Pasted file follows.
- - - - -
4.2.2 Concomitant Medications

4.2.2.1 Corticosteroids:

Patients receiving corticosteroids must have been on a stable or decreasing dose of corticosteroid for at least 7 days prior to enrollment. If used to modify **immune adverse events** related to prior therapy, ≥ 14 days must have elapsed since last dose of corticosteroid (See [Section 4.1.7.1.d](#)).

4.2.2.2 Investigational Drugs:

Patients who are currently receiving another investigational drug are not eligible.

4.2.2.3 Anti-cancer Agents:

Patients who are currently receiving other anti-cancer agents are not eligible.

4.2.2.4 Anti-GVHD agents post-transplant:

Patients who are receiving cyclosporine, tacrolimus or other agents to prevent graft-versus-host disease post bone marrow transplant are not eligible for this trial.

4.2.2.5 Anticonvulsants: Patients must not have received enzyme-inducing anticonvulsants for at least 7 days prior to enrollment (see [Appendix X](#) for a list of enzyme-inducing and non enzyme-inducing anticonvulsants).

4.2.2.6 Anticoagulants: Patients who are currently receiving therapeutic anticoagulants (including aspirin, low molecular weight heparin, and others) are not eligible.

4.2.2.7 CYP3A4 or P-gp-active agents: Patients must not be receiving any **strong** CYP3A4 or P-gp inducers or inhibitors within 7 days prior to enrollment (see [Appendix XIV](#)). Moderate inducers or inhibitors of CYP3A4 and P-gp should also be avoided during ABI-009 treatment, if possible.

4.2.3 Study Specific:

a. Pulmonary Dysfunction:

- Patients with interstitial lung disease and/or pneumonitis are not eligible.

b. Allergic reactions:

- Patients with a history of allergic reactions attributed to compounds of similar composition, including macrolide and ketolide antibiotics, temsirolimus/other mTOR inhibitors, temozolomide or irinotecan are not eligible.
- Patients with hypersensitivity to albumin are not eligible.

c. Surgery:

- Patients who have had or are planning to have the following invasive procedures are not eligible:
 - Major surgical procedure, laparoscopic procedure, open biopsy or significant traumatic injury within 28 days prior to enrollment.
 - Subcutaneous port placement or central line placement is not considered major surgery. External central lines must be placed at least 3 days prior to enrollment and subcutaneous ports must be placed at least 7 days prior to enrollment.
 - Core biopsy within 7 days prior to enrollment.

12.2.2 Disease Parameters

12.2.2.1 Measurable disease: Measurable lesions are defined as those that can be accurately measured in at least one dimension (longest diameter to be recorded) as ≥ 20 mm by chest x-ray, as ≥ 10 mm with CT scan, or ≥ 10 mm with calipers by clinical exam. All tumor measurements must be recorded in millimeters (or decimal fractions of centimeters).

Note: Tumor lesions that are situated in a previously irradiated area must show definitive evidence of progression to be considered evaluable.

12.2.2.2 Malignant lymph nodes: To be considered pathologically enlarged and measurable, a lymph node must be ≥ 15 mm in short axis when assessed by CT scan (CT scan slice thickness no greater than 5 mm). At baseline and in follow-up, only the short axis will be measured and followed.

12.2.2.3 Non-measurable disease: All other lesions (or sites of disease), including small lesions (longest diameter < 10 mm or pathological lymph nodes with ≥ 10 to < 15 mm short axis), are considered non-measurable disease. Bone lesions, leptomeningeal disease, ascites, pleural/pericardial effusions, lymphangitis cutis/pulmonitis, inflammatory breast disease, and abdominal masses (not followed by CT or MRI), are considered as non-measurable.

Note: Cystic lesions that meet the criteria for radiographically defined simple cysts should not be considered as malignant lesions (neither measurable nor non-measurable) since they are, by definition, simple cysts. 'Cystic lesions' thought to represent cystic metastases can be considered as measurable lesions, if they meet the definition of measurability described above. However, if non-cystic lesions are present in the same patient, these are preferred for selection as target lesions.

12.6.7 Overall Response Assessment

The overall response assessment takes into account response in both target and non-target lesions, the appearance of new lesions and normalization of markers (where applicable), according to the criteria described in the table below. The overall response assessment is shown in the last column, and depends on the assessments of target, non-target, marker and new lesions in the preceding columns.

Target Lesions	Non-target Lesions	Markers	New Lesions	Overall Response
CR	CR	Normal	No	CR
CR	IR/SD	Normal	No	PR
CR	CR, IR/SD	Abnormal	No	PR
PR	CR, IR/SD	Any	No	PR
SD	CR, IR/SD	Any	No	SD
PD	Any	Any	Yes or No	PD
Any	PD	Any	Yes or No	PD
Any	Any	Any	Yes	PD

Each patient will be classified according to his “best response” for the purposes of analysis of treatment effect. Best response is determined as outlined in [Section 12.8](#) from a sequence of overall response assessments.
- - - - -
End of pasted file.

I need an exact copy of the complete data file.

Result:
4.2.2 Concomitant Medications

4.2.2.1 Corticosteroids:

Patients receiving corticosteroids must have been on a stable or decreasing dose of corticosteroid for at least 7 days prior to enrollment. If used to modify **immune adverse events** related to prior therapy, ≥ 14 days must have elapsed since last dose of corticosteroid (See [Section 4.1.7.1.d](#)).

4.2.2.2 Investigational Drugs:

Patients who are currently receiving another investigational drug are not eligible.

4.2.2.3 Anti-cancer Agents:

Patients who are currently receiving other anti-cancer agents are not eligible.

4.2.2.4 Anti-GVHD agents post-transplant:

Patients who are receiving cyclosporine, tacrolimus or other agents to prevent graft-versus-host disease post bone marrow transplant are not eligible for this trial.

4.2.2.5 Anticonvulsants: Patients must not have received enzyme-inducing anticonvulsants for at least 7 days prior to enrollment (see [Appendix X](#) for a list of enzyme-inducing and non enzyme-inducing anticonvulsants).

4.2.2.6 Anticoagulants: Patients who are currently receiving therapeutic anticoagulants (including aspirin, low molecular weight heparin, and others) are not eligible.

4.2.2.7 CYP3A4 or P-gp-active agents: Patients must not be receiving any **strong** CYP3A4 or P-gp inducers or inhibitors within 7 days prior to enrollment (see [Appendix XIV](#)). Moderate inducers or inhibitors of CYP3A4 and P-gp should also be avoided during ABI-009 treatment, if possible.

4.2.3 Study Specific:

a. Pulmonary Dysfunction:

- Patients with interstitial lung disease and/or pneumonitis are not eligible.

b. Allergic reactions:

- Patients with a history of allergic reactions attributed to compounds of similar composition, including macrolide and ketolide antibiotics, temsirolimus/other mTOR inhibitors, temozolomide or irinotecan are not eligible.
- Patients with hypersensitivity to albumin are not eligible.

c. Surgery:

- Patients who have had or are planning to have the following invasive procedures are not eligible:
 - Major surgical procedure, laparoscopic procedure, open biopsy or significant traumatic injury within 28 days prior to enrollment.
 - Subcutaneous port placement or central line placement is not considered major surgery. External central lines must be placed at least 3 days prior to enrollment and subcutaneous ports must be placed at least 7 days prior to enrollment.
 - Core biopsy within 7 days prior to enrollment.

12.2.2 Disease Parameters

12.2.2.1 Measurable disease: Measurable lesions are defined as those that can be accurately measured in at least one dimension (longest diameter to be recorded) as ≥ 20 mm by chest x-ray, as ≥ 10 mm with CT scan, or ≥ 10 mm with calipers by clinical exam. All tumor measurements must be recorded in millimeters (or decimal fractions of centimeters).

Note: Tumor lesions that are situated in a previously irradiated area must show definitive evidence of progression to be considered evaluable.

12.2.2.2 Malignant lymph nodes: To be considered pathologically enlarged and measurable, a lymph node must be ≥ 15 mm in short axis when assessed by CT scan (CT scan slice thickness no greater than 5 mm). At baseline and in follow-up, only the short axis will be measured and followed.

12.2.2.3 Non-measurable disease: All other lesions (or sites of disease), including small lesions (longest diameter < 10 mm or pathological lymph nodes with ≥ 10 to < 15 mm short axis), are considered non-measurable disease. Bone lesions, leptomeningeal disease, ascites, pleural/pericardial effusions, lymphangitis cutis/pulmonitis, inflammatory breast disease, and abdominal masses (not followed by CT or MRI), are considered as non-measurable.

Note: Cystic lesions that meet the criteria for radiographically defined simple cysts should not be considered as malignant lesions (neither measurable nor non-measurable) since they are, by definition, simple cysts. 'Cystic lesions' thought to represent cystic metastases can be considered as measurable lesions, if they meet the definition of measurability described above. However, if non-cystic lesions are present in the same patient, these are preferred for selection as target lesions.

12.6.7 Overall Response Assessment

The overall response assessment takes into account response in both target and non-target lesions, the appearance of new lesions and normalization of markers (where applicable), according to the criteria described in the table below. The overall response assessment is shown in the last column, and depends on the assessments of target, non-target, marker and new lesions in the preceding columns.

Target Lesions	Non-target Lesions	Markers	New Lesions	Overall Response
CR	CR	Normal	No	CR
CR	IR/SD	Normal	No	PR
CR	CR, IR/SD	Abnormal	No	PR
PR	CR, IR/SD	Any	No	PR
SD	CR, IR/SD	Any	No	SD
PD	Any	Any	Yes or No	PD
Any	PD	Any	Yes or No	PD
Any	Any	Any	Yes	PD

Each patient will be classified according to his “best response” for the purposes of analysis of treatment effect. Best response is determined as outlined in [Section 12.8](#) from a sequence of overall response assessments.